Putnam Ponders Problems with Virtual Worlds for kids
"Might we not prefer to build worlds that encourage those same values and skills we wish them to exercise in the real world?"
Virtual worlds threaten 'values'
Opening the Virtual World Forum in London, Lord Putnam, one of the architects of current British film policy and an Oscar winning producer, has talked of the dangers of companies creating immersive worlds aimed at children, with many worlds rewarding children for consumption, as opposed to developing useful life skills or qualities.
From the BBC:
The growing number of toy-themed virtual worlds aimed at young people risks undermining the basic human values we wish to instill in children.
So said industry veteran Lord Puttnam opening a London conference devoted to discussing virtual worlds.
He feared that all children will learn from these virtual spaces is that they are first and foremost consumers.
He urged creators to build more moral virtual worlds that instill children with the values societies need.
Oscar-winning film-maker Lord Puttnam gave the opening keynote speech at the Virtual Worlds Forum held in London from 23-26 October.
In his speech Lord Puttnam voiced fears about the many game worlds that have sprung up which tie access to the virtual world to the purchase of a toy.
Webkinz, Funkeys, BarbieGirls, TyGirlz and many others are all virtual worlds created and run by toy makers.
"Are we absolutely sure that this is the very best we can offer young people?" he asked. "Do we really want them to think of themselves as not much more than consumers?"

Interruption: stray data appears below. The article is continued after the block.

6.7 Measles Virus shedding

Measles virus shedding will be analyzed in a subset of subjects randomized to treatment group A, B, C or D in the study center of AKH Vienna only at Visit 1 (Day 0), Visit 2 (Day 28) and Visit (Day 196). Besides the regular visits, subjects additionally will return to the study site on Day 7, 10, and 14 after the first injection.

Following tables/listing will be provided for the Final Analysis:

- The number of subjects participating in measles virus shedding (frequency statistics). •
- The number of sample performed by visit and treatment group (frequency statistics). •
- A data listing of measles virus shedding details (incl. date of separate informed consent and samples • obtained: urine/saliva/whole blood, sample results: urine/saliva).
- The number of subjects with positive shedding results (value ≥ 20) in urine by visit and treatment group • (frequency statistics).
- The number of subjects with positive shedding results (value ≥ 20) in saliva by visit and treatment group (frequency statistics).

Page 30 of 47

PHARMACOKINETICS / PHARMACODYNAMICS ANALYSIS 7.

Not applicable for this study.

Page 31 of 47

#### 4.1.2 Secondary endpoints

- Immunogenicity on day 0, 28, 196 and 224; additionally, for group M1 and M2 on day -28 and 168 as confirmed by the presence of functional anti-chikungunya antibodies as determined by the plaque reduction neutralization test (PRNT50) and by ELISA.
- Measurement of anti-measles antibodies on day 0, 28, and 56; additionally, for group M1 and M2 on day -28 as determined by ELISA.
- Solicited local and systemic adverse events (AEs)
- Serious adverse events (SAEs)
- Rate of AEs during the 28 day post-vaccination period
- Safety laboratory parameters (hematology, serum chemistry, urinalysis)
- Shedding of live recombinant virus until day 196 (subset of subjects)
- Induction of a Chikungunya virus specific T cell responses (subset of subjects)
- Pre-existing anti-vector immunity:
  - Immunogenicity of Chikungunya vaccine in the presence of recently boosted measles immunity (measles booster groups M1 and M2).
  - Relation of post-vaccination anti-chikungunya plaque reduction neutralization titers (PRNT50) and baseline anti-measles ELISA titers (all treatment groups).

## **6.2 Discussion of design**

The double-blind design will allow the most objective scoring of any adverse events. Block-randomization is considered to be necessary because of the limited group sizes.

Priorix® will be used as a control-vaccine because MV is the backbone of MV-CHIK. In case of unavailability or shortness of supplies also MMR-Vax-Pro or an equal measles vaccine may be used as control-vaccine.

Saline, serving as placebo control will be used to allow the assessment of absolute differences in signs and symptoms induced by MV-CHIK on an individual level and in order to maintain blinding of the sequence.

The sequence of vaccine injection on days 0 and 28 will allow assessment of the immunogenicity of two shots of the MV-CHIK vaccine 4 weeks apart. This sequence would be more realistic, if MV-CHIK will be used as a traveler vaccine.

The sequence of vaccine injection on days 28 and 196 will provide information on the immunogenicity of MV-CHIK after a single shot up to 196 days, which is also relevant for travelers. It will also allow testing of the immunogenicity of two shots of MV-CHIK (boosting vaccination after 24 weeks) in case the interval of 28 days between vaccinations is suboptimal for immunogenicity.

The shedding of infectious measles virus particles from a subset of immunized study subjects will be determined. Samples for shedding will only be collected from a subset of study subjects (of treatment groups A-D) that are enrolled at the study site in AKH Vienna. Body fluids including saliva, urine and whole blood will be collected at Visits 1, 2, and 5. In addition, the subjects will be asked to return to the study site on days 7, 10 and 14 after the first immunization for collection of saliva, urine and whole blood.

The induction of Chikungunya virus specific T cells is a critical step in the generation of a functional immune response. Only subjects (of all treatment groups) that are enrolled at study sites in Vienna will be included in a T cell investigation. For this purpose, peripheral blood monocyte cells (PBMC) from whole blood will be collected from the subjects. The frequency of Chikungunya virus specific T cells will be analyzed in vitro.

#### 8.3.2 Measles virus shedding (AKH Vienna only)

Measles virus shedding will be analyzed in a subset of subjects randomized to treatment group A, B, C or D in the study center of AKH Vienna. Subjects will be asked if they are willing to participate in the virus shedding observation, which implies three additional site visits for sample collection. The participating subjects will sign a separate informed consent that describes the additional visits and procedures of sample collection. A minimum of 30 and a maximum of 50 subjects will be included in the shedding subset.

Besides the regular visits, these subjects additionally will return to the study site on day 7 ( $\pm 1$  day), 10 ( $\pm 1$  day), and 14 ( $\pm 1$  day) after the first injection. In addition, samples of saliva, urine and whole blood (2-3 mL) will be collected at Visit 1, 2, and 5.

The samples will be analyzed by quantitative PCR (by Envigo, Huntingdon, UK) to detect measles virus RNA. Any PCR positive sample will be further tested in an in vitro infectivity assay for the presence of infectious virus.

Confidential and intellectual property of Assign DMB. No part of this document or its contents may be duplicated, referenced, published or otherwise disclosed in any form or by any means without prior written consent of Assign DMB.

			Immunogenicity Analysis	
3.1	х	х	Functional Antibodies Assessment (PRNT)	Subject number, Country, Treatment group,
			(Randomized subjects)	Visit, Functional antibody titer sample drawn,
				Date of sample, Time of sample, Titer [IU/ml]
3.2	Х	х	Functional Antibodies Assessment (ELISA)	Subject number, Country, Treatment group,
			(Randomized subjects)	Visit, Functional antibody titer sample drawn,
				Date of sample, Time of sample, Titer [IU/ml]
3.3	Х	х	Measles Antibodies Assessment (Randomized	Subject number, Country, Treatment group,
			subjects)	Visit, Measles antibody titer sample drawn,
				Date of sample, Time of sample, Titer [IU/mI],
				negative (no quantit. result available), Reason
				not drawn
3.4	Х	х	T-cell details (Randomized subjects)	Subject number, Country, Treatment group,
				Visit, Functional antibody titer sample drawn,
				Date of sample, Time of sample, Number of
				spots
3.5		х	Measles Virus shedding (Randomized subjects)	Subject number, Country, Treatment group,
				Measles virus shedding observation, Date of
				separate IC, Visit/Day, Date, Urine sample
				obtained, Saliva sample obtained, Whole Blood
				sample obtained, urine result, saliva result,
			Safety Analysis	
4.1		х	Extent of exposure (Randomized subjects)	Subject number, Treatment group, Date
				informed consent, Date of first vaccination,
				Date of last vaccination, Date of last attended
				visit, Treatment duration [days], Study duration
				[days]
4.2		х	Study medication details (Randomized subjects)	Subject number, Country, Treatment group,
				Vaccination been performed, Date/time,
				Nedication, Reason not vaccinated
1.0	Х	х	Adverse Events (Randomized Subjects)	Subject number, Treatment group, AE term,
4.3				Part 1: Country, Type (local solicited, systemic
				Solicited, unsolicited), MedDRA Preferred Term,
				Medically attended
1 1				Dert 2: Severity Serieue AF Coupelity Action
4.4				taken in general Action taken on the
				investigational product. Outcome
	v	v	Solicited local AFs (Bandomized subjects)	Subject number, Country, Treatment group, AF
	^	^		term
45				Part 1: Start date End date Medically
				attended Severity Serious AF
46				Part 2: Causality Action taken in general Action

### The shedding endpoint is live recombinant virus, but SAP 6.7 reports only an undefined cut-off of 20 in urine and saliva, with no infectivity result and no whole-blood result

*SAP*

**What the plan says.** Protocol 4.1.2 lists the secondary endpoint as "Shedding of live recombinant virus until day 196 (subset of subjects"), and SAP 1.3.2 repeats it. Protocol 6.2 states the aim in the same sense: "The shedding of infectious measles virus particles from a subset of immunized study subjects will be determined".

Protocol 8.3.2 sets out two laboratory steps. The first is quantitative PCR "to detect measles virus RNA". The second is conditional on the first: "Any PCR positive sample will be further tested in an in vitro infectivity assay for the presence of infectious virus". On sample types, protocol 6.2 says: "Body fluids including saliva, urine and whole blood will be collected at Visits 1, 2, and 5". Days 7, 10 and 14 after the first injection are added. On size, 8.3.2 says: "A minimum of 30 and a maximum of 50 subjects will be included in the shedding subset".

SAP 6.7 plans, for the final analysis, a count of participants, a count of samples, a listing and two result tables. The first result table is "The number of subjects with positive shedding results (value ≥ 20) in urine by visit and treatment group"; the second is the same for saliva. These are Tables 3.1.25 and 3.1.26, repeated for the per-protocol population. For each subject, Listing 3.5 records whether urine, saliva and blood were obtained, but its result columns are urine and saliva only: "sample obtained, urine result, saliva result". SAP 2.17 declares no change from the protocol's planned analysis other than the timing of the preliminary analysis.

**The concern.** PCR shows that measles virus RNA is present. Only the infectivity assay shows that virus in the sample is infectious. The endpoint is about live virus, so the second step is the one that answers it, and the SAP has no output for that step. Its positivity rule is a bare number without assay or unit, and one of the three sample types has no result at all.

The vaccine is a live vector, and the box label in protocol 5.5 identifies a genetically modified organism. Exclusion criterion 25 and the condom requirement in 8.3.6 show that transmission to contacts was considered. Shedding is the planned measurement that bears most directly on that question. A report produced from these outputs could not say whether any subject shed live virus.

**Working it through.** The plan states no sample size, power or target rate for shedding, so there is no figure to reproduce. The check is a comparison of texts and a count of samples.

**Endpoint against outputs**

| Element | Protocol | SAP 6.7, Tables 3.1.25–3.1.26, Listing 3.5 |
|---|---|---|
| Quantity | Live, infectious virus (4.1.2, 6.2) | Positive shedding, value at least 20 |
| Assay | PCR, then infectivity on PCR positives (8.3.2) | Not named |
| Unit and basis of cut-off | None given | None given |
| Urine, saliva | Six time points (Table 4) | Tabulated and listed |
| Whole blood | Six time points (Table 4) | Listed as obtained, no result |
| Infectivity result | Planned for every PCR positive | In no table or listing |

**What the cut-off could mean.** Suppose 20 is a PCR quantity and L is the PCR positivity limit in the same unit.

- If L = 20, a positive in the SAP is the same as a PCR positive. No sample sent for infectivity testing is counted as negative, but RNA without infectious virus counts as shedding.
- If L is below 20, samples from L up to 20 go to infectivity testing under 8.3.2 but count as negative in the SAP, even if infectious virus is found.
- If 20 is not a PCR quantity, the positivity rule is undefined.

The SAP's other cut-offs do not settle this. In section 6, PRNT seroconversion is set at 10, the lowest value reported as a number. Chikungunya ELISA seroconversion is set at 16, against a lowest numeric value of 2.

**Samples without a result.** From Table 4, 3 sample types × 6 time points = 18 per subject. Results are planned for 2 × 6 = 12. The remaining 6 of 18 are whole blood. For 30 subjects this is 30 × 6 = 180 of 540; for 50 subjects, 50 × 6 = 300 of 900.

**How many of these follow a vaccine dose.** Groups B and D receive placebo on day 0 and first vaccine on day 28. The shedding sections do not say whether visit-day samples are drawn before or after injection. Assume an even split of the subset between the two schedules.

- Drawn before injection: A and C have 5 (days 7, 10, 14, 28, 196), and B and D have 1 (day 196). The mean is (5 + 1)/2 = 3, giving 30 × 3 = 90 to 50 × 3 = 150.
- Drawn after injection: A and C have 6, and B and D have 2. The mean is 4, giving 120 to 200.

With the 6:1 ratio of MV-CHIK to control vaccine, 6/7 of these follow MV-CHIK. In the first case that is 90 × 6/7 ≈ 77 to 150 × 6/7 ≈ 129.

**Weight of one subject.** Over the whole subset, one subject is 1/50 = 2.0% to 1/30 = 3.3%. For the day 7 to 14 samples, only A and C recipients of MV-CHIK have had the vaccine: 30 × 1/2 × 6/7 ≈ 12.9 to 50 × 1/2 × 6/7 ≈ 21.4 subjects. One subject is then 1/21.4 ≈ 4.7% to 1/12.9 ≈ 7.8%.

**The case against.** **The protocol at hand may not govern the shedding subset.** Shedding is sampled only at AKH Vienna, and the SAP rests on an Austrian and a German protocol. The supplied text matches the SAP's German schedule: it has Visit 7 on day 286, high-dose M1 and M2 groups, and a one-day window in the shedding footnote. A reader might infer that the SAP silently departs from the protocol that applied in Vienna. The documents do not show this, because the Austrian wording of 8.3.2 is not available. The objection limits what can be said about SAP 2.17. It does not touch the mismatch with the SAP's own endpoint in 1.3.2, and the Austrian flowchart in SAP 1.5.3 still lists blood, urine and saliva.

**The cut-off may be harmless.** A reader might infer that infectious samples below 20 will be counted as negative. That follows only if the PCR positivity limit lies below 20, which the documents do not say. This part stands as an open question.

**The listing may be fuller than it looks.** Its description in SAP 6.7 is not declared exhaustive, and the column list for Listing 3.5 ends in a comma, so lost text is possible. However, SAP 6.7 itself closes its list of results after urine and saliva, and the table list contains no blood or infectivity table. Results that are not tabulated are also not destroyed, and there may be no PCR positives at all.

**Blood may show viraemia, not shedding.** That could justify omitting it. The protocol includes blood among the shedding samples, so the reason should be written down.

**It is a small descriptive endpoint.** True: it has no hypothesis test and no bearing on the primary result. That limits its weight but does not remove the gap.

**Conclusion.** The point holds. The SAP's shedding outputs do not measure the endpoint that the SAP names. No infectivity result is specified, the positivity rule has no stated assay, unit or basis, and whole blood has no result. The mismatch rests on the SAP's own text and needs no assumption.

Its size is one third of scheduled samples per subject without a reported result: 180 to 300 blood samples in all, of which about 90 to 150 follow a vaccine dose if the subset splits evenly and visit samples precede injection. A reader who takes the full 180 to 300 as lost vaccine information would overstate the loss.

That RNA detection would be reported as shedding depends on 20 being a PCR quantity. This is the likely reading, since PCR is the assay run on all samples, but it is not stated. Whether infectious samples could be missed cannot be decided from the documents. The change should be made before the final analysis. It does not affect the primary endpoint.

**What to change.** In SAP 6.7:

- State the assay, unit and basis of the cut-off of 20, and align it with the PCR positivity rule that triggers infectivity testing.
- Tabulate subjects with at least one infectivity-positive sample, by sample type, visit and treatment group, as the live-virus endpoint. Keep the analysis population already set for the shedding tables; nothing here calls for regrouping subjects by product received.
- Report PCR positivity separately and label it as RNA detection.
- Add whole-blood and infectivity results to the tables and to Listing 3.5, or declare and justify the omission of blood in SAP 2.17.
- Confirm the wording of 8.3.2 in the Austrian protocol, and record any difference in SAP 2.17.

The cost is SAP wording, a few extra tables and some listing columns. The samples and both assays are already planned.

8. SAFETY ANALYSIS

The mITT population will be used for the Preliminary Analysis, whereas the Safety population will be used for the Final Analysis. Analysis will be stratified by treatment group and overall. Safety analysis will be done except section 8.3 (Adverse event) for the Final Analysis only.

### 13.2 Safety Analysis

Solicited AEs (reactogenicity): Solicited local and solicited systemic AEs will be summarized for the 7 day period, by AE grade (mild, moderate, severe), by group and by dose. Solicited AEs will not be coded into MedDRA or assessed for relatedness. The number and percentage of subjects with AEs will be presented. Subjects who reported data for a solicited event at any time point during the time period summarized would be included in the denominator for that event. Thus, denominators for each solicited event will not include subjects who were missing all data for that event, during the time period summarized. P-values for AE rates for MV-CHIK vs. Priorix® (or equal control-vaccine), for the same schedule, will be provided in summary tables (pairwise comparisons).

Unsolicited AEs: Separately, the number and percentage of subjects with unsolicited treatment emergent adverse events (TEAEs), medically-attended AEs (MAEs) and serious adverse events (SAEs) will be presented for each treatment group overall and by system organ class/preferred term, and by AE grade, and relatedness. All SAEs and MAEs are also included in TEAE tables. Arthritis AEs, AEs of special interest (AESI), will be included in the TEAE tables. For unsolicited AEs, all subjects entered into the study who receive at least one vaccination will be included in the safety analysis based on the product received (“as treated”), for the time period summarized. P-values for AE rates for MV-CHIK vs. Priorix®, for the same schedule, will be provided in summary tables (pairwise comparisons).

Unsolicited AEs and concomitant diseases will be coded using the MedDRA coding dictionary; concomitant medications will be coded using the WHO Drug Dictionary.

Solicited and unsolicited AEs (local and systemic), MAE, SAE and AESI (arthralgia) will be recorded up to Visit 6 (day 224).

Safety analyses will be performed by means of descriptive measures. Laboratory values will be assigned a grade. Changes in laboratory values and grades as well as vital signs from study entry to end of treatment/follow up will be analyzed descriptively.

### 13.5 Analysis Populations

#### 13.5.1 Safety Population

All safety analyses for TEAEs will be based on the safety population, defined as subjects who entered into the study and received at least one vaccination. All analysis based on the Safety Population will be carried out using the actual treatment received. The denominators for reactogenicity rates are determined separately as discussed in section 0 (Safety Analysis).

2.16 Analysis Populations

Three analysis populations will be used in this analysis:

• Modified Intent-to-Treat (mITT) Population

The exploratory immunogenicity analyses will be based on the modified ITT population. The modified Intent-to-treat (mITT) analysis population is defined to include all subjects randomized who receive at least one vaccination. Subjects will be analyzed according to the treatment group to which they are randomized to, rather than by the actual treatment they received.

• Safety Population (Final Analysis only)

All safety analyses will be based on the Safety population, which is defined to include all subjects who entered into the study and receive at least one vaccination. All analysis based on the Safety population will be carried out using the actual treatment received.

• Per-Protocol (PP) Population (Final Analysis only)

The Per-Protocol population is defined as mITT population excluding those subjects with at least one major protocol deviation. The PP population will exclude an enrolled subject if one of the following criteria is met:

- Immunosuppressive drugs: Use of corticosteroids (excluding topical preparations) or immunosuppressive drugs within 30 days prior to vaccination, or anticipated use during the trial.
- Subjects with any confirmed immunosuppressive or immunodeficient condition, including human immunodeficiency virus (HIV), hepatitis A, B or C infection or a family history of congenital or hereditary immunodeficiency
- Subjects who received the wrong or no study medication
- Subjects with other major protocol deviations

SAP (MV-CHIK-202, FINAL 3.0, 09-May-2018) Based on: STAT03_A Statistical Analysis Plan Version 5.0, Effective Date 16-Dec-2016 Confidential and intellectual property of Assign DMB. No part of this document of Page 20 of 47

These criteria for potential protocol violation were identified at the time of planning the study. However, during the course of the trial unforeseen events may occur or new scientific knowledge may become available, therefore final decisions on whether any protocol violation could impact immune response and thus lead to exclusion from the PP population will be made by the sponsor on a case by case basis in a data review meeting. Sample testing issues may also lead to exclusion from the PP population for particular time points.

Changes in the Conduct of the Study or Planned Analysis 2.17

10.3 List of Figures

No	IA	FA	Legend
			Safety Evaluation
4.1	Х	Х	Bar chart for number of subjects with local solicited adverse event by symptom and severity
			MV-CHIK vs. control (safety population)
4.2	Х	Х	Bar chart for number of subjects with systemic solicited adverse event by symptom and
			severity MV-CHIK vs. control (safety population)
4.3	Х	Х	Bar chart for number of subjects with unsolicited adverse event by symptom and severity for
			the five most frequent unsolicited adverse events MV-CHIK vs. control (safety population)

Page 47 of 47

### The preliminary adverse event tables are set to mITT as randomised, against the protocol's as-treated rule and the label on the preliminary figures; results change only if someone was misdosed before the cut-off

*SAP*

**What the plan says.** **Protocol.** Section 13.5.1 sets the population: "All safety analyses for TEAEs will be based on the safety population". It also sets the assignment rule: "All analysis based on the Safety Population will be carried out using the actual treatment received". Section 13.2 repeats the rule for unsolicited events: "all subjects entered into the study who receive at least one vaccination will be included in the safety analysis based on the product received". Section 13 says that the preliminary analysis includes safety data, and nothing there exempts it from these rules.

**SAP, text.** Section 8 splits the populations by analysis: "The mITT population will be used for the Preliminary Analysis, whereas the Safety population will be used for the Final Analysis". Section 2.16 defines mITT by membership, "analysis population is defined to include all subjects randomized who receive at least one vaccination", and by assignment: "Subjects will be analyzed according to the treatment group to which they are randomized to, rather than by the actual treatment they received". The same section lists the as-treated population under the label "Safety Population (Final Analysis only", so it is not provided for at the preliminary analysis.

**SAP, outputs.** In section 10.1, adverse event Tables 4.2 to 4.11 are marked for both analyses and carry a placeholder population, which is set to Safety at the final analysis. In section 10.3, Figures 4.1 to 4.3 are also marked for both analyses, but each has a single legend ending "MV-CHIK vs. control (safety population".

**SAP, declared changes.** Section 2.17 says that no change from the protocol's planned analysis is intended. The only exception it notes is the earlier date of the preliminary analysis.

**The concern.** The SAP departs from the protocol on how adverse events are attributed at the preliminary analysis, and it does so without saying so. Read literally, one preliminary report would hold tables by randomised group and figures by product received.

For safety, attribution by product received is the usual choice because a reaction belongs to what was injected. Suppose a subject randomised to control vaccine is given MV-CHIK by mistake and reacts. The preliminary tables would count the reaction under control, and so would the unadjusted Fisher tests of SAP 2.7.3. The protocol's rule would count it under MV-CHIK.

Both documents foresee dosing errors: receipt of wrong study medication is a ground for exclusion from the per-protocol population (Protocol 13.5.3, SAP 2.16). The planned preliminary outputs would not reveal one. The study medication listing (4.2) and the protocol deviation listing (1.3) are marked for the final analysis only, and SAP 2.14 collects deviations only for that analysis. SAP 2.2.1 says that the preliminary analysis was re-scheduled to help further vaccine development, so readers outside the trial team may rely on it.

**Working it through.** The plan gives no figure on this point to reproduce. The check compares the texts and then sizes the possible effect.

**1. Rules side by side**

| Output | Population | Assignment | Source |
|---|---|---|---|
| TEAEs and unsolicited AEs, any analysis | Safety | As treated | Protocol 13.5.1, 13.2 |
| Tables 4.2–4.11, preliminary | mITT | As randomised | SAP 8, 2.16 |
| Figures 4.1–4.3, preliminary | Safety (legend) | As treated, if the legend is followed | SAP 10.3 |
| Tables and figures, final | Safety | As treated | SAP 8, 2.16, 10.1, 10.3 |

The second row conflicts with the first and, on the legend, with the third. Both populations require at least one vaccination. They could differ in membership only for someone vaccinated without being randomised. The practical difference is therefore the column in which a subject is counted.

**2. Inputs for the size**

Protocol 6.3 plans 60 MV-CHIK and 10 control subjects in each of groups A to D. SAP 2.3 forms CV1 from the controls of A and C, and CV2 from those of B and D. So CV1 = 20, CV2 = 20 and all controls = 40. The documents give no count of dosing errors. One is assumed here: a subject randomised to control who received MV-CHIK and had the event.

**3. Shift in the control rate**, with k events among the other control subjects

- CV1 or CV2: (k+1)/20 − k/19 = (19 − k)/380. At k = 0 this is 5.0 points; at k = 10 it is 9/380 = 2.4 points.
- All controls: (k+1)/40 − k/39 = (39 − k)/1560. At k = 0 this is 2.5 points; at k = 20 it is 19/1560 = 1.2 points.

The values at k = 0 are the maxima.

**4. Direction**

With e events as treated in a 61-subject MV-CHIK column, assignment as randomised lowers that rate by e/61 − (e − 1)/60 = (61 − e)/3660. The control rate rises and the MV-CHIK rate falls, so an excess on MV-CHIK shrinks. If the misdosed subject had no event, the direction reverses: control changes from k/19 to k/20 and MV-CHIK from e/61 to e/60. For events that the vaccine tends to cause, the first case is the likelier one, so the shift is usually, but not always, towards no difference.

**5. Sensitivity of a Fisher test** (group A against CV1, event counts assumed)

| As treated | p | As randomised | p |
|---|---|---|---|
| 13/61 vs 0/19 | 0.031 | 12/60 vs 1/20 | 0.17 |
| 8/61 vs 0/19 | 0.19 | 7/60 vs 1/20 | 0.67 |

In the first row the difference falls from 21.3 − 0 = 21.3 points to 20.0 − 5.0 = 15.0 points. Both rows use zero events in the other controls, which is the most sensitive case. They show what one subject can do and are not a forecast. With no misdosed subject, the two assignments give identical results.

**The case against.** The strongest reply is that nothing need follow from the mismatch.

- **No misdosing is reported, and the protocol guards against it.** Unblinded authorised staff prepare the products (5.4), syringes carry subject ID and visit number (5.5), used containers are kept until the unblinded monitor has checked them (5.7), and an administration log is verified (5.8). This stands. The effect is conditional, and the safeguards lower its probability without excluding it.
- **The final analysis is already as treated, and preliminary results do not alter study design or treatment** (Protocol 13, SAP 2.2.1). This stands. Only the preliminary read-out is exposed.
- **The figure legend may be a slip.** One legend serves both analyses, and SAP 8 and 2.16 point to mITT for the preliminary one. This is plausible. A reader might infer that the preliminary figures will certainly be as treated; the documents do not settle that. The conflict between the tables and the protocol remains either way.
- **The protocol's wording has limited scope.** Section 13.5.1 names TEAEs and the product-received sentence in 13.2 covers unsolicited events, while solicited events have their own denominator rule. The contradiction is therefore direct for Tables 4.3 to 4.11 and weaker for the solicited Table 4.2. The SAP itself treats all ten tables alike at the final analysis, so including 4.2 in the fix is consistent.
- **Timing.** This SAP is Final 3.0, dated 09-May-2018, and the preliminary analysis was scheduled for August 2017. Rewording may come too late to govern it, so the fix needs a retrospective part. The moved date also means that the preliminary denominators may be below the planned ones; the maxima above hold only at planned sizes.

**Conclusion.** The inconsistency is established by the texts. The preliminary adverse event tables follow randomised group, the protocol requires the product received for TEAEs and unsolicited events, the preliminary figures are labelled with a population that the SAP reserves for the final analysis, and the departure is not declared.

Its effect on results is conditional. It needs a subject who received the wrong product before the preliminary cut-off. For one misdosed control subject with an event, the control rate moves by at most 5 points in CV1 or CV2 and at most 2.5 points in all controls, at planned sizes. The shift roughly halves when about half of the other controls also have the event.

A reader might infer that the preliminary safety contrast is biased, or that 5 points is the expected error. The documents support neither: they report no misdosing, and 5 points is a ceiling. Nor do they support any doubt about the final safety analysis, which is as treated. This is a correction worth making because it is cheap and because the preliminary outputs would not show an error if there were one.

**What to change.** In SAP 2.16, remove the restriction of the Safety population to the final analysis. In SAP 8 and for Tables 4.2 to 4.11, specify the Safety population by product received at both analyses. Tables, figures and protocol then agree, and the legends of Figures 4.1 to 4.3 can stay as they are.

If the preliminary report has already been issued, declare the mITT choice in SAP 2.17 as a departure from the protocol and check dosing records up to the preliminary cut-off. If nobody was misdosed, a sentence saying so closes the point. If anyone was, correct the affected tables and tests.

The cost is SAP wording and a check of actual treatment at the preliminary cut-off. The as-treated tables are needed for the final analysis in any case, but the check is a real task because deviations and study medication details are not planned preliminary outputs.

He said: "Might we not prefer to build worlds that encourage those same values and skills we wish them to exercise in the real world?"
"The challenge ahead is this - to ensure that virtual worlds are increasingly places that offer real meaning to their lives and in the real world to learn from the sense of community and collaboration that's been experienced in virtual worlds," he said.
Many toys now have their own virtual world too
Those involved in creating virtual worlds for children got their chance to answer his criticisms during a panel session at the conference.
Matthias Mikshe, founder and head of Stardoll, said many firms were developing virtual worlds for children because young people were far more familiar with them than their parents.
"This is the first digital generation and for them this is just natural," he said. "It's our generation that calls it a virtual world and builds some mystique about it."
Alice Taylor, commissioning editor for education at Channel 4, said: "It's people of a certain age that talk about 'going online'. Kids just say 'I'm going to Habbo'."
Marc Goodchild, head of interactive and on-demand at BBC Children's, said virtual worlds for children were popular with parents too.
"The social footprint of kids is diminishing year on year," he said, "they are allowed less distance from the front gate all the time."
Virtual worlds, he said, let them play with their existing friends and have some of those shared experiences they would otherwise miss.
Specifically answering Lord Puttnam's point Mark Hansen, director of business development for Lego Universe, said children were very good at determining the underlying ethic of a virtual world.
"Is it positioned to sell more product or as an extended experience with the product they have already bought?" he asked. "Kids are very smart and will spot that really quickly."